And, as a result of his resurrection, we have the opportunity to have eternal life.

First and foremost, we must understand that the central message of the Magi tale, gift-giving, and the remainder of the Christmas (or Advent) holiday is that Jesus Christ came to earth to die in order to provide salvation for sinners — meaning people like you and me — who have fallen away from God (1 Timothy 1:15;Luke 19:10).

  1. Second, just as the Three Wise Men replied to the heavenly light above them by going to Jesus and worshipping him, the Christmas season calls on all of us to respond to Jesus in one way or another during this season of giving.
  2. This is due to the fact that Christmas provides us with the gospel, and the gospel demands that we respond to it.
  3. We must, however, make a decision about what we will worship.
  4. When we bow our hearts to him and put our precious “gifts” in front of him, we are expressing that he alone can fulfill our hearts, and this is because Jesus is the one true King.
  5. Whoever goes in search of him will find him every time.” iStock/Getty Images Plus/Gama5 are credited with this image.
  6. The couple has been married since 2008 and have three children, Brooklyn, Bryson, and Abram.
  7. After completing his undergraduate studies at North Greenville University in South Carolina, Robert went on to complete his Masters at Liberty University in Virginia.
  8. He has worked in a number of roles including worship pastor, youth pastor, family pastor, church planter, and presently Pastor of Worship and Discipleship at Cheraw First Baptist Church.

To serve God and His Church, he has set himself a life goal of reaching the unreached with the gospel, discipling and empowering others to go even further in their spiritual journeys, and leading a culture of multiplication for the glory of God. More information about him can be found here.

Why Did the Wise Men Give Jesus Gold, Frankincense, and Myrrh?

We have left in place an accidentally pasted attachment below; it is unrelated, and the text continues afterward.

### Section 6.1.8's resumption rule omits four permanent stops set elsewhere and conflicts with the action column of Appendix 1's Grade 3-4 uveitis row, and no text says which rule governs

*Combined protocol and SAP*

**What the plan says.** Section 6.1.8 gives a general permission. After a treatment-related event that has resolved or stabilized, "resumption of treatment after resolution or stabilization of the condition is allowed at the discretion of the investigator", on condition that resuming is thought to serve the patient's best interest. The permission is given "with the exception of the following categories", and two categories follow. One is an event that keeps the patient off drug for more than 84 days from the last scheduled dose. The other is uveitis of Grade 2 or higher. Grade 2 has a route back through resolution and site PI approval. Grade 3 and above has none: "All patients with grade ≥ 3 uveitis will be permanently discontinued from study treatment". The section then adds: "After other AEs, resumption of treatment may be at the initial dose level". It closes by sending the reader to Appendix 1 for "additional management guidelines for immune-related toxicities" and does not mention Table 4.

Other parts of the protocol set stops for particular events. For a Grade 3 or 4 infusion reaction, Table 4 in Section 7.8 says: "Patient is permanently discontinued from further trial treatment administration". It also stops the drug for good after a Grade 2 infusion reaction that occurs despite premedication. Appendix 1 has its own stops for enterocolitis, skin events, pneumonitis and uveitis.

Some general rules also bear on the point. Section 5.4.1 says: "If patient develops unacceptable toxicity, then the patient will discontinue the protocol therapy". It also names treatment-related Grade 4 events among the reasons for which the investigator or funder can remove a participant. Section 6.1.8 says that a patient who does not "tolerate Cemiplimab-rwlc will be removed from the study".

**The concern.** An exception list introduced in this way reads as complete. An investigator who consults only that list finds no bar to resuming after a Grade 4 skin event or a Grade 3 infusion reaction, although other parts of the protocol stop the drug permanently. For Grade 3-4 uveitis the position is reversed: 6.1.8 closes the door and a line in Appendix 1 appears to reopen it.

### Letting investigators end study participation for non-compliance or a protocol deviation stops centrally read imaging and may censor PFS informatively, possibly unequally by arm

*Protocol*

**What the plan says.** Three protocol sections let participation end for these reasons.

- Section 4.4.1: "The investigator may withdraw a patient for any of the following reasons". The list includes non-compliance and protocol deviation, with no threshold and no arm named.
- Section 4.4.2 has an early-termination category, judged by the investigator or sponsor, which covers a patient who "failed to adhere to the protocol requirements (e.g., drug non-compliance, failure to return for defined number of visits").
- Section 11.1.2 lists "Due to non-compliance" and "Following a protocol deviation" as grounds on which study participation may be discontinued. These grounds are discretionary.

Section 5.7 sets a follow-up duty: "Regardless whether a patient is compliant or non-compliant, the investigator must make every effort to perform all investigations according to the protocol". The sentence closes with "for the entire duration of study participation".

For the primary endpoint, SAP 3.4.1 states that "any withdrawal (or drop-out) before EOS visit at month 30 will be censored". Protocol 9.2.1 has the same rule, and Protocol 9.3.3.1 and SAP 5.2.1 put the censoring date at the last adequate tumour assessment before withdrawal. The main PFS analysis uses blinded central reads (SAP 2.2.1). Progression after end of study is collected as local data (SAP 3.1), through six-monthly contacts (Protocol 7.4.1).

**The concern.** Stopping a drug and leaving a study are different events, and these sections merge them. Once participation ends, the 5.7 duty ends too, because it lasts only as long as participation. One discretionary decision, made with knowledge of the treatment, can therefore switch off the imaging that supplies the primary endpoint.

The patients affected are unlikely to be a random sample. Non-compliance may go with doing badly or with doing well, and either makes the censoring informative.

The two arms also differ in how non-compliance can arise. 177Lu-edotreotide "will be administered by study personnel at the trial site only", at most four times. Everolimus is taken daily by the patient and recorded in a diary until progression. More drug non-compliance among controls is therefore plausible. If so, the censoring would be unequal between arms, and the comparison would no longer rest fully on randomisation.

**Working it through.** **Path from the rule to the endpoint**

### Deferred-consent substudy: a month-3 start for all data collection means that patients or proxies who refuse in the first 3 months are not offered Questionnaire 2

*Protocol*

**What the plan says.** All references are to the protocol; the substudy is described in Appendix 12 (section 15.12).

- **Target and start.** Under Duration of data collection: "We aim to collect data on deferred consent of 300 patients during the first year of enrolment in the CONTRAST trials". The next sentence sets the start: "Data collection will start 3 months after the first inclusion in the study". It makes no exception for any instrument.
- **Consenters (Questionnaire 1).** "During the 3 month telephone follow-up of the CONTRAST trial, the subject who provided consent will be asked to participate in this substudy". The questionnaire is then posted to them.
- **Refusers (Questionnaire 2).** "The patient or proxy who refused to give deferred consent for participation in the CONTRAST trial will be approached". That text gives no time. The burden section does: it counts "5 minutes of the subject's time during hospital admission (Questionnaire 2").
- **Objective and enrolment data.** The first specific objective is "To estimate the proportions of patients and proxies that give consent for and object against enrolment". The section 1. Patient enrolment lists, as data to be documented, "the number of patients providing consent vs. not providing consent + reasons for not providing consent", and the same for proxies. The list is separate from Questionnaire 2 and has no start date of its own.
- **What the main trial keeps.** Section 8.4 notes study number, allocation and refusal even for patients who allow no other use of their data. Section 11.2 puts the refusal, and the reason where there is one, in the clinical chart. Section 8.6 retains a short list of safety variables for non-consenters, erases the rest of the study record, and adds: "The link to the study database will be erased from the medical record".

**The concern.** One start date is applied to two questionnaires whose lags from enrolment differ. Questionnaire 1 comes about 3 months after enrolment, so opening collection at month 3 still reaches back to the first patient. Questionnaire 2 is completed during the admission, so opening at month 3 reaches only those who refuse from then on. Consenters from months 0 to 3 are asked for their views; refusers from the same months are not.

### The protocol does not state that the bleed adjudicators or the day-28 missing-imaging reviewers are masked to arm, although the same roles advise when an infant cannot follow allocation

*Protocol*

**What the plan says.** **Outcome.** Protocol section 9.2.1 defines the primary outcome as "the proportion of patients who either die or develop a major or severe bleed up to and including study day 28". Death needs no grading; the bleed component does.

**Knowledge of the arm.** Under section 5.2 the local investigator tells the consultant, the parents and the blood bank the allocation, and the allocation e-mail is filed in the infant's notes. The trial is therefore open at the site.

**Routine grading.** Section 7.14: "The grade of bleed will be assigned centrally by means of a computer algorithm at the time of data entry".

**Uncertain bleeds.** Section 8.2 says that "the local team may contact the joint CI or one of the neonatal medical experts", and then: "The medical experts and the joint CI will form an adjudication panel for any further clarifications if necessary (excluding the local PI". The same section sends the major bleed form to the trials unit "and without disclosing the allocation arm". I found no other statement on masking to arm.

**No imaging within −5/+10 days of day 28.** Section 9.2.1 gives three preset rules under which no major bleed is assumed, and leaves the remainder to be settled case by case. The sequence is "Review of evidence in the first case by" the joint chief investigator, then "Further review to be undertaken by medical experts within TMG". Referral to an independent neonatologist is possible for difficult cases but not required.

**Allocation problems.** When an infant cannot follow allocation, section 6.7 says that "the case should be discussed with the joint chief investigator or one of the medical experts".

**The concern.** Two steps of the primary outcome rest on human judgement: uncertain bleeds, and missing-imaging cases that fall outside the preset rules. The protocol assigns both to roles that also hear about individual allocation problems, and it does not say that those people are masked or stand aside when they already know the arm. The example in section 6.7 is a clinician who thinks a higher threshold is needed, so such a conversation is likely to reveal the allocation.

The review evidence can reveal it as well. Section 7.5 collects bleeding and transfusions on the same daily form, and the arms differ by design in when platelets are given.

This post was written by the BMC Team on December 21, 2017 and was first published on NoWhy392Gold Frankincense and Myrrh by Marilyn Barbone through Adobe Stock. As the scriptures say, “Behold, he offers himself as a sacrifice for sin, to answer the ends of the law, to those who have a broken heart and a contrite spirit; and unto no one else can the ends of the law be replied” (Isaiah 53:6).

The Know

Shortly after Jesus’ birth, three “wise men from the east” came to see Him and presented Him with gifts of gold, frankincense, and myrrh (Matthew 2:1). It is important to note that all of these presents were incredibly costly and expensive, and they were acceptable gifts for the “king of the Jews,” as the wise men referred to Jesus (v.2). Many people, however, have demonstrated that these presents may also serve as a symbolic gesture. gold was considered to signify Christ’s reign since crowns were customarily made of gold in ancient times.

3Moreover, because myrrh was used in the embalming of Jesus, it was believed to be a foreshadowing of Christ’s death.

Christ as King

In the Book of Mormon, the concept of Christ as King comes on a number of occasions. Many people, however, are unaware of this since the Book of Mormon frequently use the term “king” in ways that modern readers equate with other things. The term Christ, for example, comes from the Greek phrase meaning “anointed one,” and it is frequently used to refer to monarchs who were anointed when they were crowned as rulers (see 2 Samuel 2:4). 5 ‘Messiah’ is the Greek term that corresponds to the Hebrew word of the same name, which has the same meanings.

Christ as Priest

In the Book of Mormon, the concept of Christ as King appears frequently. Many people, however, are unaware of this since the Book of Mormon frequently use the term “king” in ways that modern readers identify with something else. In the case of Christ, the name “Christ” is derived from the Greek phrase “anointed one,” and it is frequently used to refer to monarchs, who were anointed when they were crowned (see 2 Samuel 2:4). 5 ‘Messiah’ is the Greek term that corresponds to the Hebrew word of the same name, which has the same meaning.

Christ’s Death and Resurrection

In the Book of Mormon, the power of Christ’s death and resurrection is exemplified, and it demonstrates that Christ’s death is necessary for all humanity: “Behold, they will crucify him; and after he has been laid in a sepulchre for the space of three days, he shall rise from the dead, with healing in his wings; and all those who shall believe on his name shall be saved in the kingdom of God” (2 Nephi 25:13).

12 When it comes to “redeeming the people,” the Book of Mormon is unequivocal in its assertion that “the redemption of the people” is brought about “by the power, and afflictions, and death of Christ, and his resurrection and ascension into heaven” (Mosiah 18:2).

The Why

Knowing that Christ is the ruler of the universe can provide solace to our troubled lives in a world where chaos sometimes reigns supreme. 13Christ reigns supreme over all that exists, and he will ultimately prevail over evil, no matter how much evil we may be subjected to on a daily basis. 14Because Christ is king, we may have peace with one another. Knowing that Christ is, in the words of the author of Hebrews, “an high priest of good things to come,” (Hebrews 9:11), may also be of assistance to us as we navigate through life’s challenges.